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Self-picked blueberries are a popular option for customers at the Eagle Creek location

ESTACADA NEWS PHOTO: EMILY LINDSTRAND - Lina Davis of the Eagle Creek based Davis Farms shows off a collection of blueberries she's picked. The farm has early blues, jubilees and dukes, among other varieties of blueberries, available for picking.

During summertime, the sun is shining, the skies are bright and blueberries are ripe for picking.

There are many opportunities to select your own fresh berries from local growers, and there is no shortage of interest in this activity. The Oregon Blueberry Commission's website notes that in 2017, 9.9 million pounds of blueberry on-farm sales were made.

There are several blueberry growers in the Estacada and Eagle Creek areas, including Lina Davis of Davis Farms.

Lina and her mother, June, purchased the farm at 40860 S.E. Kitzmiller Road several decades ago.

"Mom and I had been looking for a place to buy together, and she was always a berry picker," Lina said, noting that the property was already established as a blueberry farm when they purchased it.

Though June passed away six years ago, Lina has continued running the farm with her partner, James.

The operation spans one acre and has approximately 760 blueberry plants. Varieties of the fruit include early blues, jubilees and dukes. This year, the harvest season began in June and will continue through late August.

Davis Farms gives attendees the opportunity to pick their own blueberries or will pick berries for their customers. Most of the sales come from people who have opted to find their own fruit.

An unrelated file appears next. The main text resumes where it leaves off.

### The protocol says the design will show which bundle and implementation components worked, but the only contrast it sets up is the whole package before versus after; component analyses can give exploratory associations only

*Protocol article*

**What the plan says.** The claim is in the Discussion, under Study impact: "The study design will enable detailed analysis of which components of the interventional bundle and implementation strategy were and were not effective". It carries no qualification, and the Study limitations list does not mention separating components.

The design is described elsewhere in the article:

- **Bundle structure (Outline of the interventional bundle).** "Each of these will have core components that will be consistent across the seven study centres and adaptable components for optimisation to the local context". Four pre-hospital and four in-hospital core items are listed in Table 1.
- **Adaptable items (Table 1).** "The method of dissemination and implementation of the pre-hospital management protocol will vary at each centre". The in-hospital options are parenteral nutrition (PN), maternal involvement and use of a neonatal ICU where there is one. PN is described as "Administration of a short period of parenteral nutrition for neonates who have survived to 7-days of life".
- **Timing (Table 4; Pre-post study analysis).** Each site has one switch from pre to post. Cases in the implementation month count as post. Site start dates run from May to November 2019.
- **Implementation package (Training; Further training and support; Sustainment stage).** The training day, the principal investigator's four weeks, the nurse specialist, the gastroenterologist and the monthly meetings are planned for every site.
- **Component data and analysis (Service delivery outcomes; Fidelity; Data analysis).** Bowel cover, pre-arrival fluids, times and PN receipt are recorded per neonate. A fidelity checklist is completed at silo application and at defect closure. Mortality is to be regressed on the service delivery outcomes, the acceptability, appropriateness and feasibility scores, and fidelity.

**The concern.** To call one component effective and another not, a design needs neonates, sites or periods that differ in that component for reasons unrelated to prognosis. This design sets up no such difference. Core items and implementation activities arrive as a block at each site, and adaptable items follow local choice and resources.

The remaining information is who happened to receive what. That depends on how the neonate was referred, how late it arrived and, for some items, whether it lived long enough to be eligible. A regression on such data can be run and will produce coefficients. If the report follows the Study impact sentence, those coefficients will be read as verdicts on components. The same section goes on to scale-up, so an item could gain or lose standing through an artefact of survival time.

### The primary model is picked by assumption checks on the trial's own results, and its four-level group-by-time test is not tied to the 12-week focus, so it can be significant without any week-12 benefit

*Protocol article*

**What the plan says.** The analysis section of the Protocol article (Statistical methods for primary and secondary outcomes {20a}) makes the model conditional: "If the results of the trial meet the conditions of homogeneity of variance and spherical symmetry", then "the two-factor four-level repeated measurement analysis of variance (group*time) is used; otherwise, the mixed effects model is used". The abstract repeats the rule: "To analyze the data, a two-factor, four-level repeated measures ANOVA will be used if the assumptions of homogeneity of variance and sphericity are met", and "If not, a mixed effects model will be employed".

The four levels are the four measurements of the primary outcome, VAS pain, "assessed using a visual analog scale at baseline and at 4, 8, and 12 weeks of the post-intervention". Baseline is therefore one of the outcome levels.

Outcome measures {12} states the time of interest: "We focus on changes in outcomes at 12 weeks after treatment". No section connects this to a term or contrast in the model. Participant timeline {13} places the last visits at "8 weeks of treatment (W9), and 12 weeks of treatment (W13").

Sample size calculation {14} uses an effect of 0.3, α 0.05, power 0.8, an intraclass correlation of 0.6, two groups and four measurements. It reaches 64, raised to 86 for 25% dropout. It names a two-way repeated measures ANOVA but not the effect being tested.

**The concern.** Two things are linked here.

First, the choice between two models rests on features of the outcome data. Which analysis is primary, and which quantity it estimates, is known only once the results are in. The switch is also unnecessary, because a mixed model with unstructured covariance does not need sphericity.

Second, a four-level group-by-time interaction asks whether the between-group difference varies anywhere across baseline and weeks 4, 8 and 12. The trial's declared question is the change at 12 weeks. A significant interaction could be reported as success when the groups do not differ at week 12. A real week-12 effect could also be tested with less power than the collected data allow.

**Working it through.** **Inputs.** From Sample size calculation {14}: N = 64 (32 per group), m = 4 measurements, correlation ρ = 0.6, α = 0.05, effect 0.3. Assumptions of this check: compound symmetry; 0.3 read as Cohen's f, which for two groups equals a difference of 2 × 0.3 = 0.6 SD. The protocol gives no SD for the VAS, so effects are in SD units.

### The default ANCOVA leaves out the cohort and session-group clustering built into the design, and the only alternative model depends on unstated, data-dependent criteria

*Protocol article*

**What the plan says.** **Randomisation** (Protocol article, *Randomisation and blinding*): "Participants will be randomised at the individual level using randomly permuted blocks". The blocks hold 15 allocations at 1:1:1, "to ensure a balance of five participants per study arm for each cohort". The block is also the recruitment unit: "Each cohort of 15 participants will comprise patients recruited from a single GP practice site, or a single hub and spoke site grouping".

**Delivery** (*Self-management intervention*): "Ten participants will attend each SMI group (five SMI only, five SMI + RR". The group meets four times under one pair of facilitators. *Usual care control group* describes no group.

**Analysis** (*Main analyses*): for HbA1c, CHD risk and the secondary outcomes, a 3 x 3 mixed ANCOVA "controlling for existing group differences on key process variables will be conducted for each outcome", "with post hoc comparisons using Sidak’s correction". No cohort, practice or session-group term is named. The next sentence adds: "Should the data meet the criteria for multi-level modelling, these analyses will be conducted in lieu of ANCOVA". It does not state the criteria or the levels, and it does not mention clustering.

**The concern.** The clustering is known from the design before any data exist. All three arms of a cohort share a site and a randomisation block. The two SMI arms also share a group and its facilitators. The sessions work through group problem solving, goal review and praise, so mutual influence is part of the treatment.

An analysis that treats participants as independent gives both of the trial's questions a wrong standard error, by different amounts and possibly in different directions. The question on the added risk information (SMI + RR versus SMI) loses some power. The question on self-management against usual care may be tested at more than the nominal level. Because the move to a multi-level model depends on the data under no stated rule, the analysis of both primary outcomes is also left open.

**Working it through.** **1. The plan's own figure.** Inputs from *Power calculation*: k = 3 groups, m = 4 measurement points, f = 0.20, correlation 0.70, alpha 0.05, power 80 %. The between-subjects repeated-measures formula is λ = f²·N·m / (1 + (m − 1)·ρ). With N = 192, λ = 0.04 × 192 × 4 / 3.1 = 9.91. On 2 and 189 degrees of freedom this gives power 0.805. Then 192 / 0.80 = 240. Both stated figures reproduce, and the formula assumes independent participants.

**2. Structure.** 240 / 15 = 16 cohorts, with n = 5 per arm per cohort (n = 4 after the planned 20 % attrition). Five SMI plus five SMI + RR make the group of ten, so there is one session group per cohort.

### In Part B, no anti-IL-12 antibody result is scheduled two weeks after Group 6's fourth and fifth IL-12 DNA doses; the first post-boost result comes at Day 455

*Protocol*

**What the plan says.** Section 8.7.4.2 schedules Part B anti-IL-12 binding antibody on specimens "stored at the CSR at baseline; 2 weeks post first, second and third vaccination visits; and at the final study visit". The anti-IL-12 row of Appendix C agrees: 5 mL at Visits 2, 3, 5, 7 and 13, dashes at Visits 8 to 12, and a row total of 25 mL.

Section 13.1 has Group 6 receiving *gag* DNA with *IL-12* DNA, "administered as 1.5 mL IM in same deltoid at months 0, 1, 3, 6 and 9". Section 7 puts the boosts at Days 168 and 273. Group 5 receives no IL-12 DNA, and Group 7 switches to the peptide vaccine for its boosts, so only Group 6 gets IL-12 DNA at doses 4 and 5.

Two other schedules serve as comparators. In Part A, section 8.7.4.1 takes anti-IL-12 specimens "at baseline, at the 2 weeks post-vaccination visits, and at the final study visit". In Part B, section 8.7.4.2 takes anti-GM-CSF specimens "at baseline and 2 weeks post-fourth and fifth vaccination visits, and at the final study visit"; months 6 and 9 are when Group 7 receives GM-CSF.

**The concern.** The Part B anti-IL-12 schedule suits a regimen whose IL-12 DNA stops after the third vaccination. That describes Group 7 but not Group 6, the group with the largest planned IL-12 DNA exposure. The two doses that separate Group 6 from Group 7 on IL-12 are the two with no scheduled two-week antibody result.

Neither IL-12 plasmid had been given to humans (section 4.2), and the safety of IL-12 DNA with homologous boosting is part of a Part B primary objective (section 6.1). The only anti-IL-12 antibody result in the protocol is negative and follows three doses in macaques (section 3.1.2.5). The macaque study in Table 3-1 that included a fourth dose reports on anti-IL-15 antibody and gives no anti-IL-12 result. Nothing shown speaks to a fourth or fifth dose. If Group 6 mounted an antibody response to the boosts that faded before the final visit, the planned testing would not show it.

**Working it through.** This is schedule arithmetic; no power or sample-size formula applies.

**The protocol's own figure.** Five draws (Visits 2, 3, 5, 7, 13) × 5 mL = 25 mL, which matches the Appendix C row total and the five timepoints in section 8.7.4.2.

Berries are $2 a pound for self-picking or $3 a pound to have them picked. There are buckets for picking the berries, and to take home the fruits of their labor, customers can bring a container or purchase a cardboard crate for $2.

Lina appreciates connecting with the farm's visitors when they stop by.

"We have lots of regulars. We get locals, and ones who come back every year," she said.

She added that they are eager to connect customers with berries.

"This year we're loaded. It's a great crop," she said.

She also strives to provide a personalized experience for the farm's guests.

"We try to be friendly and help in any way we can," she added.

When picking blueberries, Lina encourages customers to notice everything around them.

"Look high, look low. They're everywhere," she said. "The good ones seem to be in the most inconspicuous places."

She added that there are many perks of selecting fruit directly from a farm.

"You know where it came from. You know it's clean and it's fresh," she said. "It's fresh to your mouth right off the bush."

For Lina, working with the blueberry plants over the years has been an interesting educational experience.

"I've had to learn a lot, but you learn as you go," she said. "I was dropped into it, but I grew up on a livestock farm. I've learned to do all kinds of stuff I never thought I'd be doing."

She added that managing a blueberry farm is more work than it might seem.

"People think you just plant them, but there's a lot of work involved in making them productive and look nice," she said, noting that the off-season involves pruning, mulching, weeding and working on the irrigation system.

When she's not tending to the blueberries, Lina works as an office manager for West Coast Industrial Lumber in West Linn. Though the farm keeps her busy, the pay off is strong.

"We put in a lot of effort and people enjoy eating and baking the berries," she said.

She appreciates her customers, as well.

"They're so loyal. I enjoy seeing them and catching up," she said. "It's nice to see them every year. "

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